|Black-throated Diver, Arrow Valley Park 28th December 2018|
The Black-throated was very active diving frequently before resurfacing again in a different spot, sometimes closer, sometimes not. I tried to time my snapping with the birds diving with varying degrees of success.
As the light waned away the Black-throated Diver decided to preen and brush up. It was fascinating to watch as it swam rapidly across the surface of the water with open wings allowing water to be driven into the feathers. It would then preen for a bit before shaking off excess water by stretching upwards and opening its wings right out and flapping. It repeated this procedure at least half a dozen times while I sent the camera into overdrive. When I got home I had 350 photos to edit!
Fast forward to Sunday the 6th January and we were walking towards the River Thames by Beale Park at Pangbourne in the search for a Great Northern Diver that had been found there. The park, which is in Berkshire, contains a lake, that the bird had first been sighted on, which is connected to the river by a cutting. The river Thames forms the border between Oxfordshire and Berkshire. The Great Northern Diver was frequenting both lake and river so was available to listers from both counties. There was no sign of the Diver on the lake but as we approached the river we spotted it immediately just out from the cut swimming along in the current in tandem with a Cormorant. Just as I took a couple of record shots, it was only just getting light, a team of rowers came sweeping towards the birds and they both dived under. After the boat had passed the Cormorant resurfaced in almost the same spot seemingly unperturbed but of the Great Northern there was no sign. We walked downstream and I was amazed to see the Diver on the river but about a hundred yards away! It must have swam all that way underwater in order to get away from the rowers above. I considered that a remarkable feat!.
|Great Northern Diver, River Thames nr Pangbourne 6th January 2019|
As we neared the wildlife park entrance the Great Northern Diver really seemed to relax and I was able to take photos at leisure. The bird began to preen and exhibited the curious habit of stretching its right leg out behind it. This gave me the opportunity to take even better shots.
I felt even luckier still when the bird suddenly stretched its wings out for a good stretch before mimicking the Black-throated's actions in having a good old shake while pointing the bill skywards. The sun had also put in a brief appearance at this point lighting the bird up and thus allowing its beautiful cryptic plumage to be enjoyed even more.
The bird relaxed once more and I took a few more photos but then an angler in a small boat came chugging slowly upstream and startled the Diver once again. It resurfaced downstream well away and rather than follow it again we decided to stay put and see if it returned back upstream to its apparent favoured feeding spot.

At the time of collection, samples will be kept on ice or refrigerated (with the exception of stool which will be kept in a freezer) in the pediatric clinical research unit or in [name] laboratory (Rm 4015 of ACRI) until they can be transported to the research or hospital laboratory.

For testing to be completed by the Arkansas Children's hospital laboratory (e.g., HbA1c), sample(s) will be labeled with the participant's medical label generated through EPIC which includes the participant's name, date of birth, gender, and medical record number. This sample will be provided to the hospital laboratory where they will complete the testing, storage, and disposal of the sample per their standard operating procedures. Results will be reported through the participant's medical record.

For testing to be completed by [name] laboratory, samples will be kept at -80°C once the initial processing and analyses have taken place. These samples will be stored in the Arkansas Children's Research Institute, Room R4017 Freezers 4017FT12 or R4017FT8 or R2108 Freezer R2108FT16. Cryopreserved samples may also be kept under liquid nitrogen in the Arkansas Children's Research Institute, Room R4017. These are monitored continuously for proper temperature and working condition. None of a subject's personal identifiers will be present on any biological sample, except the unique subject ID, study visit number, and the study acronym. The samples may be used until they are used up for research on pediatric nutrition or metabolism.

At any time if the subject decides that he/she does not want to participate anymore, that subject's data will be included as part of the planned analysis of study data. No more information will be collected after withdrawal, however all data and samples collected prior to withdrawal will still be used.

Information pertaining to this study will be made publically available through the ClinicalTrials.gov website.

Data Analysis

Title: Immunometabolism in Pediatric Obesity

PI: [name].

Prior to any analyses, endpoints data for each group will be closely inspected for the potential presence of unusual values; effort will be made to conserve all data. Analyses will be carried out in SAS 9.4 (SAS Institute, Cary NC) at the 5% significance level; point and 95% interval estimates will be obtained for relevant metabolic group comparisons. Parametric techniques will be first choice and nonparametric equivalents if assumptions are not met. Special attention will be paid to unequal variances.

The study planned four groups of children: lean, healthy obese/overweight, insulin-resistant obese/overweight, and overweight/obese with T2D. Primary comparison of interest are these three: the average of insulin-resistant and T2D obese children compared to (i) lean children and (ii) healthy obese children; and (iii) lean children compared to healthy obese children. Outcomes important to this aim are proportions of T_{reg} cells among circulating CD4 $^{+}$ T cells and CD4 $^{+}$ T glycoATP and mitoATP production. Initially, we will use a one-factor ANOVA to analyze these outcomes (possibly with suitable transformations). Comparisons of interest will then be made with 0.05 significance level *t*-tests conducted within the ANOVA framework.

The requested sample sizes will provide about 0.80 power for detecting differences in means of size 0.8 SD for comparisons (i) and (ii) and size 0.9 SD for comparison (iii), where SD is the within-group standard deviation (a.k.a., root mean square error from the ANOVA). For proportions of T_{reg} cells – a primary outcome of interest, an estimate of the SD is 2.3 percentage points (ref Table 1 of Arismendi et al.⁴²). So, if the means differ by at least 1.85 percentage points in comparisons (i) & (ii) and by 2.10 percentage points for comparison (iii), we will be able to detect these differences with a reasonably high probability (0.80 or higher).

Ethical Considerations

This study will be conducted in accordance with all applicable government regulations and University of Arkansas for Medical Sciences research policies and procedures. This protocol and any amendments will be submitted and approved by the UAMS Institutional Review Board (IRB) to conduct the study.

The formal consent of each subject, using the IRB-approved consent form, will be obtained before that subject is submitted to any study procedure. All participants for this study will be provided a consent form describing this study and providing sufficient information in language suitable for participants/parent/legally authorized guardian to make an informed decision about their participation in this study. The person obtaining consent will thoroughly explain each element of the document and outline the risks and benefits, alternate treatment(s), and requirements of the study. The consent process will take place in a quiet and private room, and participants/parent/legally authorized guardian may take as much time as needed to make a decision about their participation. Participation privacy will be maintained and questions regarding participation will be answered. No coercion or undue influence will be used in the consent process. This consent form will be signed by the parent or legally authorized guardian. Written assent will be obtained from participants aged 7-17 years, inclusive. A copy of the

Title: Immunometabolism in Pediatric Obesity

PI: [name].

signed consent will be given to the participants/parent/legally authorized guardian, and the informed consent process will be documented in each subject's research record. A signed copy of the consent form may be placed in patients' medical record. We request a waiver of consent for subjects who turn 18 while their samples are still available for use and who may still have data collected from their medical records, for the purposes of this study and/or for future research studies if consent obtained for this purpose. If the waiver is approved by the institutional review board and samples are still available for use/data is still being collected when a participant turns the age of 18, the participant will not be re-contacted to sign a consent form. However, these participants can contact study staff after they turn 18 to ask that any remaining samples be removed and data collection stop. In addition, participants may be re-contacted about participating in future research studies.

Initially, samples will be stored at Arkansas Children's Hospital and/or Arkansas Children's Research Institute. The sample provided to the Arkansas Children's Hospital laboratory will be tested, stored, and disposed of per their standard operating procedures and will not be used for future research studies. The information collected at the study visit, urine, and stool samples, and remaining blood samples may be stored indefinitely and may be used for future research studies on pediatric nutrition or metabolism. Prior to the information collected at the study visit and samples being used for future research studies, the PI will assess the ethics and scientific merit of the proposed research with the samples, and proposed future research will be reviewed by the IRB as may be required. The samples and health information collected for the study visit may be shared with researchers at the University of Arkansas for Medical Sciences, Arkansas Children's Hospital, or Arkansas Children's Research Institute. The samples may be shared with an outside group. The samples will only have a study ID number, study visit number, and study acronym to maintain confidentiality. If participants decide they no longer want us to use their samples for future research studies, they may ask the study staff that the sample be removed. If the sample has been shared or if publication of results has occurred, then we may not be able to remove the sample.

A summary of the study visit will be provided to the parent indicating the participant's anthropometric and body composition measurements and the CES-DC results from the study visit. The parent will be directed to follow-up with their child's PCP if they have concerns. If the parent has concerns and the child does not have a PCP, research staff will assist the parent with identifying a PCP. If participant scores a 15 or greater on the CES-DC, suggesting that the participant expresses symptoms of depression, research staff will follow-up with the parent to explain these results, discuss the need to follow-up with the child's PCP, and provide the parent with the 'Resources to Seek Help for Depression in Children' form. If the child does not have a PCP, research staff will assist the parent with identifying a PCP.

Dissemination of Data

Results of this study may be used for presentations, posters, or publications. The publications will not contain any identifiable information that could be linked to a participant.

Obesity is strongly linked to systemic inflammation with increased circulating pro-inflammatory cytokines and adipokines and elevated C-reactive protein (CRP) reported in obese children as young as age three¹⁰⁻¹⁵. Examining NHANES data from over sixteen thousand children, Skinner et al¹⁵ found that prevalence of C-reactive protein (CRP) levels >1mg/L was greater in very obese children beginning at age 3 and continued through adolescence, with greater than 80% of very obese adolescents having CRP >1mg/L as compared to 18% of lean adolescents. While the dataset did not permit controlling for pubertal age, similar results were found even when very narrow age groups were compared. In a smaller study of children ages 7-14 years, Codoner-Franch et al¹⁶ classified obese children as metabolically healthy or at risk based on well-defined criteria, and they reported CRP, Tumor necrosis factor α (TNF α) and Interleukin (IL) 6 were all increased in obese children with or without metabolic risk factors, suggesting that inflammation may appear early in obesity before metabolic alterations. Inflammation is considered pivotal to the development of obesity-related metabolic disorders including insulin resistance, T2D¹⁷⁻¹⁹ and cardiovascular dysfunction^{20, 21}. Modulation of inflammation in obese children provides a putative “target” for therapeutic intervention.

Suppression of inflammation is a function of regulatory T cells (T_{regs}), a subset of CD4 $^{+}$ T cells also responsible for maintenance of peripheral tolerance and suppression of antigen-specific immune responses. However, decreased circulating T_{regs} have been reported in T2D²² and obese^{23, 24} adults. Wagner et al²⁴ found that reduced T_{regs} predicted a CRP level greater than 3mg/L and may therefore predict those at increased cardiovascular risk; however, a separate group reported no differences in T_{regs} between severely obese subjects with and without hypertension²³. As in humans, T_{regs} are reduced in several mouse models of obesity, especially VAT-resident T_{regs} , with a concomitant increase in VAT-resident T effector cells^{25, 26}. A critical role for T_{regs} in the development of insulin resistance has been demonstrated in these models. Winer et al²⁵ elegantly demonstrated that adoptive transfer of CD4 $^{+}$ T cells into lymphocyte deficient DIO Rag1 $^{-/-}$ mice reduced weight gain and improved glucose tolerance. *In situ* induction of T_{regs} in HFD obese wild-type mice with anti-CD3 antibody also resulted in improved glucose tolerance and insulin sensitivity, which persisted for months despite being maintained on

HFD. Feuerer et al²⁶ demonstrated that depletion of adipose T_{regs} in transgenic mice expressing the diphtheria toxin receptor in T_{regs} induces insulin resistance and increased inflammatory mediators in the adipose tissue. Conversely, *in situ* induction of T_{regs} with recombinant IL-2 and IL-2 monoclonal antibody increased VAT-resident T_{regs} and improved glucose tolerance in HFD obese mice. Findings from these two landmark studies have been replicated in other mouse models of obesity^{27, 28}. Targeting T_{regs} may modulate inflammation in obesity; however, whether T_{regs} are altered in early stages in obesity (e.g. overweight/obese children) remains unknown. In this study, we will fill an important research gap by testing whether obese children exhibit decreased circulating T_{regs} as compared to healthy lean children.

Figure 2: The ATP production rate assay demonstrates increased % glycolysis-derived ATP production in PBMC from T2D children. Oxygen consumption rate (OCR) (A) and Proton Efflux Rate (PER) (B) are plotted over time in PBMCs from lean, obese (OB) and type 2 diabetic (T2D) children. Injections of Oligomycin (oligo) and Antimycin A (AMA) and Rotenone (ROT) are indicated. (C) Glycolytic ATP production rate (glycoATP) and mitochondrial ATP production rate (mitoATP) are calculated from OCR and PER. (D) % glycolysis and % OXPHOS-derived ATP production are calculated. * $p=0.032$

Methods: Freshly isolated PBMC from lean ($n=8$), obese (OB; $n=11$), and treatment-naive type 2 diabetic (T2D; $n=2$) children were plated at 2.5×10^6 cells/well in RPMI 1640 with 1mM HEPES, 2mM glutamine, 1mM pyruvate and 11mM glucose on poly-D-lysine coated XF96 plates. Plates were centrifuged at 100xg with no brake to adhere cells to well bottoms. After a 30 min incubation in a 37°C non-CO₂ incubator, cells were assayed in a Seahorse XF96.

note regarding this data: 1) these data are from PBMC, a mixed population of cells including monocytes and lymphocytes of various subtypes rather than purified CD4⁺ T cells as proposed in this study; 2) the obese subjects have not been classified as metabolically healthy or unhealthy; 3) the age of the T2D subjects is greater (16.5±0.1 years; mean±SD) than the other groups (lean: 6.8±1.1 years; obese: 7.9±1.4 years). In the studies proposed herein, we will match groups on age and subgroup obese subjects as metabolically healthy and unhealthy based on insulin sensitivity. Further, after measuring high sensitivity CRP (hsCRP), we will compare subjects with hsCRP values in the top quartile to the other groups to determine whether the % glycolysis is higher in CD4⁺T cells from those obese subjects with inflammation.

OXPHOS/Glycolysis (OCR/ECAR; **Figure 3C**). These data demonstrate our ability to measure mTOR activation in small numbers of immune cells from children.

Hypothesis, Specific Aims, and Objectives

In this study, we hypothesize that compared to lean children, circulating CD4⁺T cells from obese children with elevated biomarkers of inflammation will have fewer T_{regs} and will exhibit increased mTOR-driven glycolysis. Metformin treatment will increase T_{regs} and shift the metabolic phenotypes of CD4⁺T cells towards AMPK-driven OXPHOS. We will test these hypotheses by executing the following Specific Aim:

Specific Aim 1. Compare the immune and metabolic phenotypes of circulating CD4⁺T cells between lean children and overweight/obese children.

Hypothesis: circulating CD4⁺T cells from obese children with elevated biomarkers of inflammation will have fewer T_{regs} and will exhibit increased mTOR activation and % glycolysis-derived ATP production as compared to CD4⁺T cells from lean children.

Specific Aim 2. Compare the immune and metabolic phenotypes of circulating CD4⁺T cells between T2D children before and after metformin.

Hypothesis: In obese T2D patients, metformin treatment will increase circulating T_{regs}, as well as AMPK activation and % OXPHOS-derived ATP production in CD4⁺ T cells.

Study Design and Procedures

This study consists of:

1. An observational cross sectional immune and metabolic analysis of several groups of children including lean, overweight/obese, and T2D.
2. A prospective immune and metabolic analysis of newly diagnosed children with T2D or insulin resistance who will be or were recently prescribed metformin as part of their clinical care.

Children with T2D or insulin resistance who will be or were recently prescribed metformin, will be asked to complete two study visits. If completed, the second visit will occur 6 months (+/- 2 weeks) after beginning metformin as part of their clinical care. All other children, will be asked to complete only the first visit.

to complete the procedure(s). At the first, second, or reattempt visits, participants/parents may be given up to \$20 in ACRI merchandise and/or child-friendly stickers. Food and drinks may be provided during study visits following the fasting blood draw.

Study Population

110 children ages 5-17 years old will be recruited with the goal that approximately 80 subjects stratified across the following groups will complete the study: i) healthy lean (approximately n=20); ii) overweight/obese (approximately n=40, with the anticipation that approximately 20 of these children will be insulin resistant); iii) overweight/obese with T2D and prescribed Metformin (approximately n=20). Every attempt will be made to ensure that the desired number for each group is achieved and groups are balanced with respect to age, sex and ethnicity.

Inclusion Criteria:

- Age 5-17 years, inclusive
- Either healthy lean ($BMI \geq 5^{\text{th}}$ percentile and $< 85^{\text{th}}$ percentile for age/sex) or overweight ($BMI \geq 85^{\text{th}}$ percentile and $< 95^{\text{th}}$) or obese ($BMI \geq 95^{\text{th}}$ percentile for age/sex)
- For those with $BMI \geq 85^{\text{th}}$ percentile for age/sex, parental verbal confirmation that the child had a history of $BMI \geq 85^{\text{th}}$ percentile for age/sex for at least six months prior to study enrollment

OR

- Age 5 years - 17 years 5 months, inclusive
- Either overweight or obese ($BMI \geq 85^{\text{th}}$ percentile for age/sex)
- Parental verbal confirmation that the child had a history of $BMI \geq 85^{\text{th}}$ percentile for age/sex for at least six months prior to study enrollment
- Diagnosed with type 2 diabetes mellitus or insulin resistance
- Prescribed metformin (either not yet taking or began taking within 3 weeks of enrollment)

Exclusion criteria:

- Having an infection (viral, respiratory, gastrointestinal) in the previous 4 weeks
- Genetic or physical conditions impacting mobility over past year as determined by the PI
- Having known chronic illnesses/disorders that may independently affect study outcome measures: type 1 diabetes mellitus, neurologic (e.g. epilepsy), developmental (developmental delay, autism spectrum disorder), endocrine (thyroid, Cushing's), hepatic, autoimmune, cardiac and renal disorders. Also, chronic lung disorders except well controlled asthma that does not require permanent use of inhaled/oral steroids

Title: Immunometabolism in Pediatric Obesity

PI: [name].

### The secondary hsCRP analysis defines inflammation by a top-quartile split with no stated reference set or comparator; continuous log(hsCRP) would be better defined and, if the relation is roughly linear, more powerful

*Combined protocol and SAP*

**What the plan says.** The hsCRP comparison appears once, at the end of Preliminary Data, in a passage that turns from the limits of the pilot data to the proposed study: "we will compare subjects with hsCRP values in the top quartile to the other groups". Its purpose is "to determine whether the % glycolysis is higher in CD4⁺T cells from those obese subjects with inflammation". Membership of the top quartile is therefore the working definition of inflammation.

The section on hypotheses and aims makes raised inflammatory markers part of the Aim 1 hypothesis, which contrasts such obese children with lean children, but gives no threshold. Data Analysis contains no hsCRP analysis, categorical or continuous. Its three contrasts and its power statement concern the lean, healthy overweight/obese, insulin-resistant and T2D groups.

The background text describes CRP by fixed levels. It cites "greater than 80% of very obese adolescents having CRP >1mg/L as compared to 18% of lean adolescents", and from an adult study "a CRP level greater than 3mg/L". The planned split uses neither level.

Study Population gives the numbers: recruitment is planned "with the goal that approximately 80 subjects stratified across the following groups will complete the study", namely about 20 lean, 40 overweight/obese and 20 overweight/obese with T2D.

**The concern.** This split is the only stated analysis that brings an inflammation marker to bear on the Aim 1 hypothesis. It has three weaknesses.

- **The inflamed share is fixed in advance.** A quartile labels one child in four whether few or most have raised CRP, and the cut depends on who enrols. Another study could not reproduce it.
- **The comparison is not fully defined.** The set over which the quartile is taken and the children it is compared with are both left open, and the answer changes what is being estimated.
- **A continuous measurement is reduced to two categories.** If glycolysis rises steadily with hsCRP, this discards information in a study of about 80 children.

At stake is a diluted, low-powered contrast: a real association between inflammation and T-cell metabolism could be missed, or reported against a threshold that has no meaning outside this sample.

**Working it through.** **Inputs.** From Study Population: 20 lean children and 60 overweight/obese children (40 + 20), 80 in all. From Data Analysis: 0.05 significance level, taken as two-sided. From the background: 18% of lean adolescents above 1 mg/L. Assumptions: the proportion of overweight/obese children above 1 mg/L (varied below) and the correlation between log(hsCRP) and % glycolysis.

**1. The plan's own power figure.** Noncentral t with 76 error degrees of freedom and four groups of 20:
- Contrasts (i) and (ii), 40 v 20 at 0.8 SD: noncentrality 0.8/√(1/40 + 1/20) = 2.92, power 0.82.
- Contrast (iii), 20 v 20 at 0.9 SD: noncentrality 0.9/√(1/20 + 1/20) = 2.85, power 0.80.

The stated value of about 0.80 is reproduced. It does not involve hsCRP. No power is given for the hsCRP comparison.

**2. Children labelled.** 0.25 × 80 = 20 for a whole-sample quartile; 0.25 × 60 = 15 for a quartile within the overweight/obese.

Nearly two hours after we'd first arrived on the river bank we spied some other birders approaching and so, thinking that the views wouldn't get any better, decided to head for the car. We related our sightings to the others and left them to it. We had seen other birds too of course, some wild, some not so wild and in the wildlife park some not wild at all. In the wild category came Finches, Song Thrushes and various Ducks, not so wild were the half a dozen Egyptian Geese that flew around and amongst the definitely captive, Peacocks, Storks and Inca Terns!
|Egyptian Geese, free flying on the river but one is sporting a ring|
|Peacock, inside the Wildlife Park|
Luckily though Mrs Caley had watched the Kingfisher fly off onto a small jetty and I took a couple of record shots but I had missed my chance of much closer shots because of my haste to capture the Diver but I guess that I'm more likely to get another chance at a Kingfisher before I do at another Great Northern Diver.
A couple of the other birders had returned and they told us that the Diver had been scared out of the river by a flotilla of rowing boats and that it had actually swum back into the lake via the cutting rather than taking flight, so maybe we're not the bird whisperers that I cracked us to be after all. Divers are designed for swimming primarily so will always choose to swim ahead of flying to evade trouble. We chatted for a while and they told us of a Cattle Egret locally which we thought we'd go for later. Just as I was putting the gear back in the car I noticed that the Great Northern Diver had indeed taken flight and I managed to run across to fence and rattle off some quick images, none of which were focussed correctly but they'll do for posterity.
There was one last flurry of action as half a dozen Egyptian Geese flew in noisily, if loud hissing counts as noisy that is! Egyptian Geese are odd looking birds appearing as if somebody needed to use their paint pallet up when designing them.
We didn't see the Cattle Egret, it must have moved elsewhere but had had a terrific morning anyway.